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When you use someone else's research or information, you will need to paraphrase or quote it. Quoting and paraphrasing add evidence to your research, and give credit where credit is due:
Simply changing a few words from the original source is plagiarism. If you cannot state an idea in your own words, you should quote the original source. Keep in mind that you must be able to understand a passage to be able to paraphrase it well. You should only quote if the author explained it in the best way possible that you could not say any better. Or if you are quoting a passage that you are going to respond to.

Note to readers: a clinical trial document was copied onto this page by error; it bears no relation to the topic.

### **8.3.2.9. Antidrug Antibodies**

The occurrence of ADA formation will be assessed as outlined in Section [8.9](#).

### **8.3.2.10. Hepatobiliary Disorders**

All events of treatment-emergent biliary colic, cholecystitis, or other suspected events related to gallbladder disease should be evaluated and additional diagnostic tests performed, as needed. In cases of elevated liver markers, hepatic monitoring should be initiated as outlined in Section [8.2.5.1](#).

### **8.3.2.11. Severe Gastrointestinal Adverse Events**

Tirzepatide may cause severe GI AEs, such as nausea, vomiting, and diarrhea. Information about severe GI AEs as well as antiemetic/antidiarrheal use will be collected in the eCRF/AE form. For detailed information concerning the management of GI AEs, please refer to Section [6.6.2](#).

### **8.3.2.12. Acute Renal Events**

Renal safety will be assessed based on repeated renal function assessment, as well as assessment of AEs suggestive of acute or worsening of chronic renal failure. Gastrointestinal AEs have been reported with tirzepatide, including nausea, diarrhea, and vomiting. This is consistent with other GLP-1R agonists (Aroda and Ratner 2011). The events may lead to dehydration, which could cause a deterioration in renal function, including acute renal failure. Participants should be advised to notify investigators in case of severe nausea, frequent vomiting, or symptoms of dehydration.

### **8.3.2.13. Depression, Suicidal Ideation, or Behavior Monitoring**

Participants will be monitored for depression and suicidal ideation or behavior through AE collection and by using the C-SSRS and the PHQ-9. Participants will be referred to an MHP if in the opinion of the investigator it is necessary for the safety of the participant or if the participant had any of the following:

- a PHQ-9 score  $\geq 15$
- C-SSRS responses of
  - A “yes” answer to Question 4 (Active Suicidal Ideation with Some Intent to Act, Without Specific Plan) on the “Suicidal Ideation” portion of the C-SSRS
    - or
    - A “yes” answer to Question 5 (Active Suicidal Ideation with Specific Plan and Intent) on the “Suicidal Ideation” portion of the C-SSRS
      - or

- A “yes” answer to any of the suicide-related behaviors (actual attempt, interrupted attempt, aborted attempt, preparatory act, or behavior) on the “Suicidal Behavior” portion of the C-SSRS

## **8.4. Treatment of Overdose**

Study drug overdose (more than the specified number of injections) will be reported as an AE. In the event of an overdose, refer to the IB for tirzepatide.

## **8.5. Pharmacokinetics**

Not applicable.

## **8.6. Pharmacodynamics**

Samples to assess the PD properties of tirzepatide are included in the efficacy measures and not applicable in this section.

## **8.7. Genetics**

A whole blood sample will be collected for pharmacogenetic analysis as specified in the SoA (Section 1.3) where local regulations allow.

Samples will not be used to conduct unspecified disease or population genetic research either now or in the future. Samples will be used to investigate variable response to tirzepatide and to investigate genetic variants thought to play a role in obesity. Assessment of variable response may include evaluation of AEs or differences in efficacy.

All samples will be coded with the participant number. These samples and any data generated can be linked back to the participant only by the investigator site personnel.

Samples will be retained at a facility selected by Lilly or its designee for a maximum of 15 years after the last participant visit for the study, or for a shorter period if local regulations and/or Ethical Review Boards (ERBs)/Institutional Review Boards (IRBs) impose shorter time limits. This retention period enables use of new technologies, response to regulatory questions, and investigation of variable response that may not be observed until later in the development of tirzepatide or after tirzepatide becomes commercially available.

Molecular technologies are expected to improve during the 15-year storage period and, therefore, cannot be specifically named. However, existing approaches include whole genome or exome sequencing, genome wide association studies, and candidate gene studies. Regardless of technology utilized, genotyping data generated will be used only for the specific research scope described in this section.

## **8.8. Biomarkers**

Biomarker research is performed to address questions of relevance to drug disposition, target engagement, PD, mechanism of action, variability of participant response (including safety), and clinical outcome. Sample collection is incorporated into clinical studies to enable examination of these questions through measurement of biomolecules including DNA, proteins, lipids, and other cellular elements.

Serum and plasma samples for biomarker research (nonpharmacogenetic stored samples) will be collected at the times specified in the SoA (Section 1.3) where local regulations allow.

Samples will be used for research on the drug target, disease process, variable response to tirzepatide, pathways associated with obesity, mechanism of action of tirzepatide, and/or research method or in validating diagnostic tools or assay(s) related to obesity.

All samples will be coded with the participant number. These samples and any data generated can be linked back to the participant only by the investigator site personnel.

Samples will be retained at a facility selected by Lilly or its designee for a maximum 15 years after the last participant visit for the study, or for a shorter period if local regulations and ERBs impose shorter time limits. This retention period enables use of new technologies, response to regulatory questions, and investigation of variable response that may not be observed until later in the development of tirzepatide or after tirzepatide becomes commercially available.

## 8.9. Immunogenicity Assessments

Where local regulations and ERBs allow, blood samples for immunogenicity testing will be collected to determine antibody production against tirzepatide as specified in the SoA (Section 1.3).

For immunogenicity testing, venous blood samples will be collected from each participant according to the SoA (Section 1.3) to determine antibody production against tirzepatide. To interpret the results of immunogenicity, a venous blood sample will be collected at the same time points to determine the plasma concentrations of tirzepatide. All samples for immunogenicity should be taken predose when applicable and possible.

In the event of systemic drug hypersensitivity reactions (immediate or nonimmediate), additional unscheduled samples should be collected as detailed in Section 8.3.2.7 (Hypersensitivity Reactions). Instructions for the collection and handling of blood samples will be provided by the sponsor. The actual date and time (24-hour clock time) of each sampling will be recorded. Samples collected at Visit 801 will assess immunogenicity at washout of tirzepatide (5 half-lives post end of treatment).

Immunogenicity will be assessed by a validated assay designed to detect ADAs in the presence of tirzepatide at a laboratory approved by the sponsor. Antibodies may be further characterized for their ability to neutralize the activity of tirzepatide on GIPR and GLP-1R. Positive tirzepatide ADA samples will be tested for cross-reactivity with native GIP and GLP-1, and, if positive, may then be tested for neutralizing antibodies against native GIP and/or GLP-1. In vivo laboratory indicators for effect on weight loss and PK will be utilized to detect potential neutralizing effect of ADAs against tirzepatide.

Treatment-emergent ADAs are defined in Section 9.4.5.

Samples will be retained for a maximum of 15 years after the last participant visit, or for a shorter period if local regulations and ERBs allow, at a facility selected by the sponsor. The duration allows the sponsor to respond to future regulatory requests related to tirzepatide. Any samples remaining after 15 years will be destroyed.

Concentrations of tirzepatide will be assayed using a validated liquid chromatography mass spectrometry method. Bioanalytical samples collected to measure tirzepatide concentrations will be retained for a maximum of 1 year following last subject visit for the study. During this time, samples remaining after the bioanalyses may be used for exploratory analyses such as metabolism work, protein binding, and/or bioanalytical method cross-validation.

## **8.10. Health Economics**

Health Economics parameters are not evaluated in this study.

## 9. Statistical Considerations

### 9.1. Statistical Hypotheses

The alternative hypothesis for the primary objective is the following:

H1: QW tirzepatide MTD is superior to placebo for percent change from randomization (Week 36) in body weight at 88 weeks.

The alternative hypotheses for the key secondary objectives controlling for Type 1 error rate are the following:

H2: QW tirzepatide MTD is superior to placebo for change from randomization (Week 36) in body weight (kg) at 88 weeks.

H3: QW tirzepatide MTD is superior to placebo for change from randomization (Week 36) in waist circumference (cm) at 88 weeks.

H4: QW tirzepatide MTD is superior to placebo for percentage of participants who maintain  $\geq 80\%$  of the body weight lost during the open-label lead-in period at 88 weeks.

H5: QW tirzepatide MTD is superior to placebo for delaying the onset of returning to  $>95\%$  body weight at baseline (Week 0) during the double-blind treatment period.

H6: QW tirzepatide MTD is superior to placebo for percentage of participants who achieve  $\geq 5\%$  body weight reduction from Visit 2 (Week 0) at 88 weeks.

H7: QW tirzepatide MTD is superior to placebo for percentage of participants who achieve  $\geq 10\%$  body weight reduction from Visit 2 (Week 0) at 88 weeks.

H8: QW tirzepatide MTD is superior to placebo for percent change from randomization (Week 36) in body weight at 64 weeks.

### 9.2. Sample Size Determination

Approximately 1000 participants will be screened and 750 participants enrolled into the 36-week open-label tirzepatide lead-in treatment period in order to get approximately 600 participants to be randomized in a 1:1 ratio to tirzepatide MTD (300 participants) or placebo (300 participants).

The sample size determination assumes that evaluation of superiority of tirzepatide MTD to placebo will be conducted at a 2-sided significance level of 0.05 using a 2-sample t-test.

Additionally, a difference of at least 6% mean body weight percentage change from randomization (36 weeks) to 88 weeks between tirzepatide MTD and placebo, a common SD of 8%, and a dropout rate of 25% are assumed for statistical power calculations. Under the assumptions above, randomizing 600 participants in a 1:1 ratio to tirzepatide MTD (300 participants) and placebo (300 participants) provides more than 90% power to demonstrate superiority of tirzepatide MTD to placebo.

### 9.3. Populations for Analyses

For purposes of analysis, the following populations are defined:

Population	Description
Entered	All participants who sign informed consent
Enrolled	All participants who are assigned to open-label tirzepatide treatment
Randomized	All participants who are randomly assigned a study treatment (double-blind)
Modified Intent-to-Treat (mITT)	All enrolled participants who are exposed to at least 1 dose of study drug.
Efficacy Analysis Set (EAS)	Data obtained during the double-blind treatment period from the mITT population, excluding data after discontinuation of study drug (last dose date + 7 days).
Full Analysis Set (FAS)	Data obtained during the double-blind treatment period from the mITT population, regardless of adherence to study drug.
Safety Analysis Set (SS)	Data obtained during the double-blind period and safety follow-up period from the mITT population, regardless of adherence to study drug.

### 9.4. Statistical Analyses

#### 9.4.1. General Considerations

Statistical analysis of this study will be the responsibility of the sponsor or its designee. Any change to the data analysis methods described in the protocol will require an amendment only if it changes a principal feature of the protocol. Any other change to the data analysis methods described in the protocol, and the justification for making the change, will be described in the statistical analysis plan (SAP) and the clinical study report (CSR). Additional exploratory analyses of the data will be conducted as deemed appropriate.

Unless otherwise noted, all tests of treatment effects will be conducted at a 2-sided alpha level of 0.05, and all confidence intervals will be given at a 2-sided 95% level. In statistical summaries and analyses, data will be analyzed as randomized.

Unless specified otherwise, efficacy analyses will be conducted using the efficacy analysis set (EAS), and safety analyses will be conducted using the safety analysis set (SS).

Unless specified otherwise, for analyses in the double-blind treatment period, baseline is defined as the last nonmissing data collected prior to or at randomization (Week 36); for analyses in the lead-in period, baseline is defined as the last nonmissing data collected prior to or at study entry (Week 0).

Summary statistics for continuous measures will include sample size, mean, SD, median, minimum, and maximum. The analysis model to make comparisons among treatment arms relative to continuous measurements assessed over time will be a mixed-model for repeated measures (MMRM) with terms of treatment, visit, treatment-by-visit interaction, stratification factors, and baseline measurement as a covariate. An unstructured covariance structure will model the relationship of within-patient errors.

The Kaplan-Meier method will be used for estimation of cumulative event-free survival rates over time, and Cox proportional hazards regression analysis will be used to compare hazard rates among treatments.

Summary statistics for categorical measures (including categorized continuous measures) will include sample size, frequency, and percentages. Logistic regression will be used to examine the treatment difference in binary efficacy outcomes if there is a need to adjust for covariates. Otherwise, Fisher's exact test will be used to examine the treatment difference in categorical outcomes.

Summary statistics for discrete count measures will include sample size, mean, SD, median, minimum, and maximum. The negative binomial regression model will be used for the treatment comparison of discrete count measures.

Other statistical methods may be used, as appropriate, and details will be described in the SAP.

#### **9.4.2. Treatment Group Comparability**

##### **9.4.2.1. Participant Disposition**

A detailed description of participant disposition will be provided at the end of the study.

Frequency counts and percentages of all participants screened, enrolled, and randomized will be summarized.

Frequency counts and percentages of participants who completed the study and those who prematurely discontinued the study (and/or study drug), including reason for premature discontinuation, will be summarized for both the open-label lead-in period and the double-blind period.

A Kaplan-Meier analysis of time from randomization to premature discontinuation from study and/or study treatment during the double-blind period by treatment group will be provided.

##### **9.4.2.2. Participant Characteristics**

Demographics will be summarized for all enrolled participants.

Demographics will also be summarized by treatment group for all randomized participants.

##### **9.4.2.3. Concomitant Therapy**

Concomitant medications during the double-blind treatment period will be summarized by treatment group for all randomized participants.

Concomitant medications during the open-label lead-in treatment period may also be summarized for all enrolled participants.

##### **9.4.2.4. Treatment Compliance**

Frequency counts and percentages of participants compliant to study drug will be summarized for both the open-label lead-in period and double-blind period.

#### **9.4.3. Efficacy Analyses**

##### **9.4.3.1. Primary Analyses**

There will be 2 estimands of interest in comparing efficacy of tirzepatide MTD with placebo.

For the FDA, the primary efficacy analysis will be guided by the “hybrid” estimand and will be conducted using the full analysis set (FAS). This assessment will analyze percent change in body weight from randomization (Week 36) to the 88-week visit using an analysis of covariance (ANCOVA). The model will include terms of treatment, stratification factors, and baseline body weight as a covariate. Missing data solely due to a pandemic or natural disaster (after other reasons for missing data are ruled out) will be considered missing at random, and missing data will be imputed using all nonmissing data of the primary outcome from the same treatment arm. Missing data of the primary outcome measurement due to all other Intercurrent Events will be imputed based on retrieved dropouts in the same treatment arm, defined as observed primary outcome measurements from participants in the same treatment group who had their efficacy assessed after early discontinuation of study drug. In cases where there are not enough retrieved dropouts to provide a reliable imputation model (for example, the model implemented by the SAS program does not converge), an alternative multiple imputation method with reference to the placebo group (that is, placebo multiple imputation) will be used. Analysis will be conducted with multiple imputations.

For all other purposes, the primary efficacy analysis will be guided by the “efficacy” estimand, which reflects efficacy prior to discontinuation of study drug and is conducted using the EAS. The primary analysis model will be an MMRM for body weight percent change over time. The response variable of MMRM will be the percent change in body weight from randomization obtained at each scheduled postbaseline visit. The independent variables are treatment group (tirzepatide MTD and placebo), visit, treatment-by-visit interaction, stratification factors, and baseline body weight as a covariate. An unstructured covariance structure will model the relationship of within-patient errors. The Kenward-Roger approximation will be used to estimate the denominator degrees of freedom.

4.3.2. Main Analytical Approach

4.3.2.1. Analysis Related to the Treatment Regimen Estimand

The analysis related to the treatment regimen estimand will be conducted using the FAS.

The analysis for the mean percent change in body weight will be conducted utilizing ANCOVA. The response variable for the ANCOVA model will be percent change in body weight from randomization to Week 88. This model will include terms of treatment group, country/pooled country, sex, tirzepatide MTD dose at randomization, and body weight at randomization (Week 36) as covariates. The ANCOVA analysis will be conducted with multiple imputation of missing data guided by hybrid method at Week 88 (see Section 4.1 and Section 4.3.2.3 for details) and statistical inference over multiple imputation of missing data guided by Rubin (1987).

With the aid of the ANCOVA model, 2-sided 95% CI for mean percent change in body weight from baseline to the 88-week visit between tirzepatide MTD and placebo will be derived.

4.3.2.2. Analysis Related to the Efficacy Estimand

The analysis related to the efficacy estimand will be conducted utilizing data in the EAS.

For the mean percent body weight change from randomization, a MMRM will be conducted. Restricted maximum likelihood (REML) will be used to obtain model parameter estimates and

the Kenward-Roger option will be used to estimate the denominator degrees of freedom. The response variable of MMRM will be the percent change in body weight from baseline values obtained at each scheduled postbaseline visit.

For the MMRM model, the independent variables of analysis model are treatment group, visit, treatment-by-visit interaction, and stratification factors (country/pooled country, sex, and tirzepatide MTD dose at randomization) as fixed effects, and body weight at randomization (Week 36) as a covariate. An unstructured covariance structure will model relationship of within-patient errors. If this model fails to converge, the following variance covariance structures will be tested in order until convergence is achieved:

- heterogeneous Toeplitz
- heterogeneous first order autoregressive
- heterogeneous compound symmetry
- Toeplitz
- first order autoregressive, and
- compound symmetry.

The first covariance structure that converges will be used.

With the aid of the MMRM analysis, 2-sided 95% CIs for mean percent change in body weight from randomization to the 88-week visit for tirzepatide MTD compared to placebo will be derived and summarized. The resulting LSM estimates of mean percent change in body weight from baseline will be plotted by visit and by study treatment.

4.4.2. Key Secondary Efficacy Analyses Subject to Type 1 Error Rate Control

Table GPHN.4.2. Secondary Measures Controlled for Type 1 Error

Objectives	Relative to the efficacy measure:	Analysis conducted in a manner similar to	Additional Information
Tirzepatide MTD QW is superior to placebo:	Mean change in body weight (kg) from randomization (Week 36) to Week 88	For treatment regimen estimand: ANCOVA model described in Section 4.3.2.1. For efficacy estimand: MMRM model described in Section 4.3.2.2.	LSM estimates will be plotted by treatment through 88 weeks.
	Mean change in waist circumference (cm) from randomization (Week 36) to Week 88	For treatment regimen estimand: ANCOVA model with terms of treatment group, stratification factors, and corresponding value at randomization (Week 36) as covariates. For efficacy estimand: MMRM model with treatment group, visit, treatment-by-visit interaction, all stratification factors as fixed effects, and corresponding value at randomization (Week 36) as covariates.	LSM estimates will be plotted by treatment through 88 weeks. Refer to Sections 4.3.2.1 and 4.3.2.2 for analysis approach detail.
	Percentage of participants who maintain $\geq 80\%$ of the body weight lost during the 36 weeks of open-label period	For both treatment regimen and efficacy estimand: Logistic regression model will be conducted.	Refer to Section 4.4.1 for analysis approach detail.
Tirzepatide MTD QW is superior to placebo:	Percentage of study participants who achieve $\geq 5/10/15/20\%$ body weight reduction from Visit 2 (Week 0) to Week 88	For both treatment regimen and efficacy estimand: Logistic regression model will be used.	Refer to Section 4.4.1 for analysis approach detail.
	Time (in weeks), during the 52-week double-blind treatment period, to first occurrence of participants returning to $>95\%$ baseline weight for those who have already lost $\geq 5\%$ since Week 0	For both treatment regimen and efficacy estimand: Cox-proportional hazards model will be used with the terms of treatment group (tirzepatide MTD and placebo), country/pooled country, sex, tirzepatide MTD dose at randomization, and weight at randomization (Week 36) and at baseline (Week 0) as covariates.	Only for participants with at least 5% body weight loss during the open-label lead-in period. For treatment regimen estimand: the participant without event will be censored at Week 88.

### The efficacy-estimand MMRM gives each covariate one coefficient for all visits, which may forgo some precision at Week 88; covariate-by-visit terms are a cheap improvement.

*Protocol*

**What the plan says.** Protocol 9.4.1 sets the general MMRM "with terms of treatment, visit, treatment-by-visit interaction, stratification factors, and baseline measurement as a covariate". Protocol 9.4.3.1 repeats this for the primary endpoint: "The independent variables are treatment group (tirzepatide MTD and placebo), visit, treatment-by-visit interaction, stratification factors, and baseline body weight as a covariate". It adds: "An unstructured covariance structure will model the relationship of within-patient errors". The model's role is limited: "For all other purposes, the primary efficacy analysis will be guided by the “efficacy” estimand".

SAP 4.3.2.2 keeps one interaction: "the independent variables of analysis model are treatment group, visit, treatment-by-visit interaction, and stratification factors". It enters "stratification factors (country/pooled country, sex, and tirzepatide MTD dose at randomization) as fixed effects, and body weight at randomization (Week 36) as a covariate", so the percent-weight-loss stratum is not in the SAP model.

Use quotes and paraphrasing to support your own ideas, rather than relying solely on the author's work.
Always properly cite an author's original idea whether you have directly quoted or paraphrased it. If you have questions about how to cite properly in a citation style, check here.
This information has was originally from Owl Purdue. Check out their page on quoting and paraphrasing for more in-depth information.
Check out the Library’s Academic Integrity Portal’s section on paraphrasing